Things are changing both fast and slow here, and some of it falls along the tectonic timeline plates of “Before the Storm” and “After the Storm.” My friend Val attends neighborhood homeowners association meetings, where twenty to thirty residents, ranging in age from early 40’s to elderly squeeze into children’s desks in the local school and wrestle over issues of gentrification, noise ordinances, crime. I picture grown adults hanging over these tiny desks, their elbows poking off the edges, as they try to find common ground between the old-timers who have lived in Fauberg Marigny for decades, the gay community which has done a great deal to refurbish the residential property, and the business owners who draw hipsters with espresso and booze.
An elderly man complains about the noise coming from patrons of the Lost Love lounge at all hours of the morning, and the bar owner asks him if he’d rather wade through the prostitutes and the johns who used to claim that corner. Tensions are high around issues of old and new and what that even means in a place that is always in flux but again and again, preserves the old. Val tells me a story about the past association president who lost his nerve during one of these meetings and hauled off and punched one woman in the face, and how numerous residents spoke in the guy’s defense.
On my last day here, Val drives me to the airport, where I’ll buy several bags of overpriced Zapp’s potato chips to bring back to my roommates, who have promised to let me show them “my” Louisiana one day. The way that I feel when I’m here is like stepping slowly into a treasure chest, an old one that has collected forgotten knick knacks and oddities when the lock broke and the atmosphere swelled and leaked into it. It’s not in small part due to the fact that LSU is where I earned a full scholarship to graduate school, and so Louisiana, for me, always feels like a place I could make my own meaning, live life according to my heart’s vision, and not worry so much about the Should’s. Or what looks crazy. Or weird. Or different.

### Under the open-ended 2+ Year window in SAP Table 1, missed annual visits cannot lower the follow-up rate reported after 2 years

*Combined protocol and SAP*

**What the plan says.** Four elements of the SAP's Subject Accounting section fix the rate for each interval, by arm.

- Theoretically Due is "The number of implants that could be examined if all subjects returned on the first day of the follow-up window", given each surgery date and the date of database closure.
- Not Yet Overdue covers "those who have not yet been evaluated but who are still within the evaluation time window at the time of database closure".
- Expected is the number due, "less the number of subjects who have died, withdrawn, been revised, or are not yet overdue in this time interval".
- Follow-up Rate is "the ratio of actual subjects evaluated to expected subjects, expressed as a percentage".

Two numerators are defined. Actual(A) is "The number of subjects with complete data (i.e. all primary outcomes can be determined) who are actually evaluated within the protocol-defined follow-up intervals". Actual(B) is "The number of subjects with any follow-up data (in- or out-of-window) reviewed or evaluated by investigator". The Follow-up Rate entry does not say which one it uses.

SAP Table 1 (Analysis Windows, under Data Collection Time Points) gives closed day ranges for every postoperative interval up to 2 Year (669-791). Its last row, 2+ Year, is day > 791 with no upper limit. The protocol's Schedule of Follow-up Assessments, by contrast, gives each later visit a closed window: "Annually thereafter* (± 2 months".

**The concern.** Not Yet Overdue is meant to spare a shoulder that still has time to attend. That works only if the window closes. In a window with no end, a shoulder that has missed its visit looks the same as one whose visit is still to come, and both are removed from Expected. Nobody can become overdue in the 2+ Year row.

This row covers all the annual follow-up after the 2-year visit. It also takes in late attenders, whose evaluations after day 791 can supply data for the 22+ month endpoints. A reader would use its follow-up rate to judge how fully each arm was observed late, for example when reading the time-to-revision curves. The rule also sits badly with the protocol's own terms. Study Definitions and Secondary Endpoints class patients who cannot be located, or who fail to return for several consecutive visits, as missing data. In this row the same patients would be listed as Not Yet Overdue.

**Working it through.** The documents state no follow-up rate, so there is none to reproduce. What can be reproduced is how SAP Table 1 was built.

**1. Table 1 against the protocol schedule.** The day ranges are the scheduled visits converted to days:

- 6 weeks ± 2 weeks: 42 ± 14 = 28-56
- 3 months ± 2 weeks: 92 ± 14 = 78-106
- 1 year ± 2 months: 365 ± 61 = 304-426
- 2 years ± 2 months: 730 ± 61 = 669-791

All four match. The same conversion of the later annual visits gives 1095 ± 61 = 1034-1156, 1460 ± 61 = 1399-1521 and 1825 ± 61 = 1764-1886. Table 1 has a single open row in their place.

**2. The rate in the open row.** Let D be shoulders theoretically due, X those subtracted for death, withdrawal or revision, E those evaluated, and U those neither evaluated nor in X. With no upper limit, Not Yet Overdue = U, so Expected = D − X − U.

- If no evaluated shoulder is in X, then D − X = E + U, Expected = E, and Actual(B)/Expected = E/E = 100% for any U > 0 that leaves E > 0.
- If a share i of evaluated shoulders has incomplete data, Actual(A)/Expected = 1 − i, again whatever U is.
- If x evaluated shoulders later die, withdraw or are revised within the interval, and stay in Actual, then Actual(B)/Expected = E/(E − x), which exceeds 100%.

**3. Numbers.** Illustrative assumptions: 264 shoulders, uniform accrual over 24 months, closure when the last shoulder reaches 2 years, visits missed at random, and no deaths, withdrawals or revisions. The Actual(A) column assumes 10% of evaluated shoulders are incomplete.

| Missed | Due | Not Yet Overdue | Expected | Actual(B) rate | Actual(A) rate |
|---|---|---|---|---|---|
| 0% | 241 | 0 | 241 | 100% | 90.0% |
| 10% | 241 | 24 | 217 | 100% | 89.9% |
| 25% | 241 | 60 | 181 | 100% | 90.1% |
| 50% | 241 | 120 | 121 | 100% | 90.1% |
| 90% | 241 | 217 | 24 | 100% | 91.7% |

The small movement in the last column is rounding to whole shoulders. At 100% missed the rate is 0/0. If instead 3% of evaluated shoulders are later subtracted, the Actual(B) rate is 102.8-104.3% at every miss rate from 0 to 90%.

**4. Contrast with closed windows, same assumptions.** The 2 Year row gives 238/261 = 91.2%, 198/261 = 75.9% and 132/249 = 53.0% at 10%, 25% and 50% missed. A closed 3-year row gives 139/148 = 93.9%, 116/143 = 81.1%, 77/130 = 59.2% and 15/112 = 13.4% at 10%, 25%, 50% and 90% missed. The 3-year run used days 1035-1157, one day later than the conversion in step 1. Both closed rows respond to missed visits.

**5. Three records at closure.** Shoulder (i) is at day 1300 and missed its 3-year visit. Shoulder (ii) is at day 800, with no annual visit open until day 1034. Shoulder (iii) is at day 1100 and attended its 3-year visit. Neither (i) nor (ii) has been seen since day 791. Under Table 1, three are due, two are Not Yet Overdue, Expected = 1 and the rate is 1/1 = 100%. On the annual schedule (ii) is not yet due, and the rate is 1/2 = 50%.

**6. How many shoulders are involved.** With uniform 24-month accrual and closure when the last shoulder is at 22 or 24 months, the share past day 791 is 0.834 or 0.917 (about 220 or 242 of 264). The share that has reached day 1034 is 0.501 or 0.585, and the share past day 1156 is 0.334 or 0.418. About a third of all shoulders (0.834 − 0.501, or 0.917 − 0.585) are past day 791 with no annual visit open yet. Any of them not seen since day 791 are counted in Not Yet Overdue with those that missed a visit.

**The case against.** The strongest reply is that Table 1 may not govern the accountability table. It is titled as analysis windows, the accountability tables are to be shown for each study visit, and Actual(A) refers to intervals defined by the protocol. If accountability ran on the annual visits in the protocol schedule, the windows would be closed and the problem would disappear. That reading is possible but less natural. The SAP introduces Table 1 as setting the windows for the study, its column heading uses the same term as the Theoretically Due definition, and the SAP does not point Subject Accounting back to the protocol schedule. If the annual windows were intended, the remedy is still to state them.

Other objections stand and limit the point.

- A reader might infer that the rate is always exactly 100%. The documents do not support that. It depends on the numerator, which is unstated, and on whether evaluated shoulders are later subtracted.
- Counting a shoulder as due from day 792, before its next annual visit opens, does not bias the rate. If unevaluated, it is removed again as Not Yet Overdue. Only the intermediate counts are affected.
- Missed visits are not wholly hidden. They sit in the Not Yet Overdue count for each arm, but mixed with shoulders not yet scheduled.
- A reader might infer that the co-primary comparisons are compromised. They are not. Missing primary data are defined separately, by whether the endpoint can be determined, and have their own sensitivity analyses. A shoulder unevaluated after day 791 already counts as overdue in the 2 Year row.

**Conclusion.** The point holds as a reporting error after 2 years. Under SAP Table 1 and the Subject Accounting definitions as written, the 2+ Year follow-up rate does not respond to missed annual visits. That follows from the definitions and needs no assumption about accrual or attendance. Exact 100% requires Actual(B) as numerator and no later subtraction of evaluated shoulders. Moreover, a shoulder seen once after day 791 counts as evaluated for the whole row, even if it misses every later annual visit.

“Everyone here knows that it’s outsiders’ money and ideas that have played a part in the rebuilding,” Val says, as we pass yet another new charter school that’s hiring, featuring a billboard photo of beaming, uniformed children. “So that has made people open up to newcomers.” As an outsider, I can feel this to be true, despite the fact that I always have to play the jagged-edged, high-stakes “where are you really from?” game with guys in bars here. Truth be told, that game isn’t so different in bars I’ve visited in Tupelo, Mississippi or Marquette, Nebraska. It’s just that here even ownership is in flux. Everyone east of the Mississippi seems to want to know where to put a person on a map, but circumstances won’t allow for it in a city that evacuates and welcomes us in cycles.
The Katrina money is drying up for the social interest non-profits, but then there’s BP money and a new infusion of tech and education start-ups. The percentage of college educated adults has jumped, well, slowly risen, 3 points in the past ten years. The sense that old money rules this place is hard to ignore, but that too was rattled when the city lost 10% of its population after Katrina. See? You pin a stereotype on the place and it squirms out from under your thumb. Hard not to be charmed.
“This is a place for new ideas,” Val says, flicking her bangs out of her eyes with determination and fiddling with the air conditioner in the dashboard of her Prius.
And if one of my smartest friends believes this, then I know it must be true.